One mistake people make when speaking of ranks is that they consider
                                      commissioned officers as one group (admiral, post captain and
                                      lieutenant) and the enlisted men as the other group and the leave out
                                      the third group entirely. Particularly in the Napoleonic Royal Navy,
                                      this third group is very important. These are the Warrant Officers.
                                      All of the "tradesmen" aboard ship (sail maker, cooper, bosun,
                                      sailing master, gunner, carpenter, etc.) held "Warrants" from the
                                      Admiralty. Like a commission, a warrant can only be taken away by
                                      promotion, death, resignation, or court martial. Before someone
                                      jumps all over me, I should point out that the gunner's warrant came
                                      from the Board of Ordinance not the Admiralty.

                                      The non-commissioned ranks i.e. petty officer, mates (gunner's mate,
                                      master's mate, bosun's mate, etc.), usually held only in that
                                      particular ship and an individual could be "busted" back to able
                                      seaman by the Captain, even if he were only a lieutenant.

                                      The U.S. Navy was, I understand, very similar but different.
                                      Commodore in the U.S. Navy was a rank not a position; but then I
                                      don't believe the U.S. Navy in 1812 had any Admirals.

                                      Someone asked who the Secretary of the Navy was during the War of
                                      1812. At the beginning the Secretary was Paul Hamilton. He was
                                      replaced, in 1813, by William Jones of Philadelphia, a former
                                      congressman, merchant, veteran of Trenton and Princeton who had
                                      served on a privateer during the Revolution.

                                      Dave.
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                                    • brookstne@aol.com
                                      Dave... I think I m beginning to untangle all this. Thank you so much! You did help clear up a bit of my confusion. Also, it was I who asked about Sec. of
                                      Message 18 of 29 , Aug 31 10:01 AM
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                                        Dave...
                                        I think I'm beginning to untangle all this. Thank you so much! You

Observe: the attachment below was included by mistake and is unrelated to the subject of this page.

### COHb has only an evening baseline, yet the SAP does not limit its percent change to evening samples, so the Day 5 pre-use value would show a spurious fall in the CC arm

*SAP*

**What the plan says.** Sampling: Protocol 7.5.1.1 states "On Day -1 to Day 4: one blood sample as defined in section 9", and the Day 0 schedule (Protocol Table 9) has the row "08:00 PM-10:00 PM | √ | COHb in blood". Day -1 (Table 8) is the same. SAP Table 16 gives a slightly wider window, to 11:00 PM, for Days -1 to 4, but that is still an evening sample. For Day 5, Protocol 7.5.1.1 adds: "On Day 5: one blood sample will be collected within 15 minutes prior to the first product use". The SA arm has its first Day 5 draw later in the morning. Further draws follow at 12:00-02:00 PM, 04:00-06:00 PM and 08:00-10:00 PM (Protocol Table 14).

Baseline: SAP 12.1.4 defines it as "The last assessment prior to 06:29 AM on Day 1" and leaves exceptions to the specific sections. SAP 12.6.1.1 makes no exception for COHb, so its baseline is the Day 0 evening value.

did help clear up a bit of my confusion. Also, it was I who asked
                                        about Sec. of Navy....so thanks for that too.
                                        Sara

                                        --- In WarOf1812@y..., "Dave Hill" <dave.bev@h...> wrote:
                                        > Hi Sara,
                                        >
                                        > As Roger pointed out, in the Royal Navy, there were only three
                                        > commissioned ranks, admiral, post captain and lieutenant. >
                                        > The U.S. Navy was, I understand, very similar but different.
                                        > Commodore in the U.S. Navy was a rank not a position; but then I
                                        > don't believe the U.S. Navy in 1812 had any Admirals.
                                        >
                                        > Someone asked who the Secretary of the Navy was during the War of
                                        > 1812. At the beginning the Secretary was Paul Hamilton. He was
                                        > replaced, in 1813, by William Jones of Philadelphia, a former
                                        > congressman, merchant, veteran of Trenton and Princeton who had
                                        > served on a privateer during the Revolution.
                                        >
                                        > Dave.
                                        > _______________________________________________________________
                                        > > Get your FREE download of MSN Explorer at
                                        > http://explorer.msn.com/intl.asp
                                      • brookstne@aol.com
                                        Roger... I m afraid I ve haven t the best experience in mind for my hero, for what would be the point of a story without conflict, eh? Well, I don t want to
                                        Message 19 of 29 , Aug 31 10:12 AM
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                                          Roger...
                                          I'm afraid I've haven't the best experience in mind for my hero, for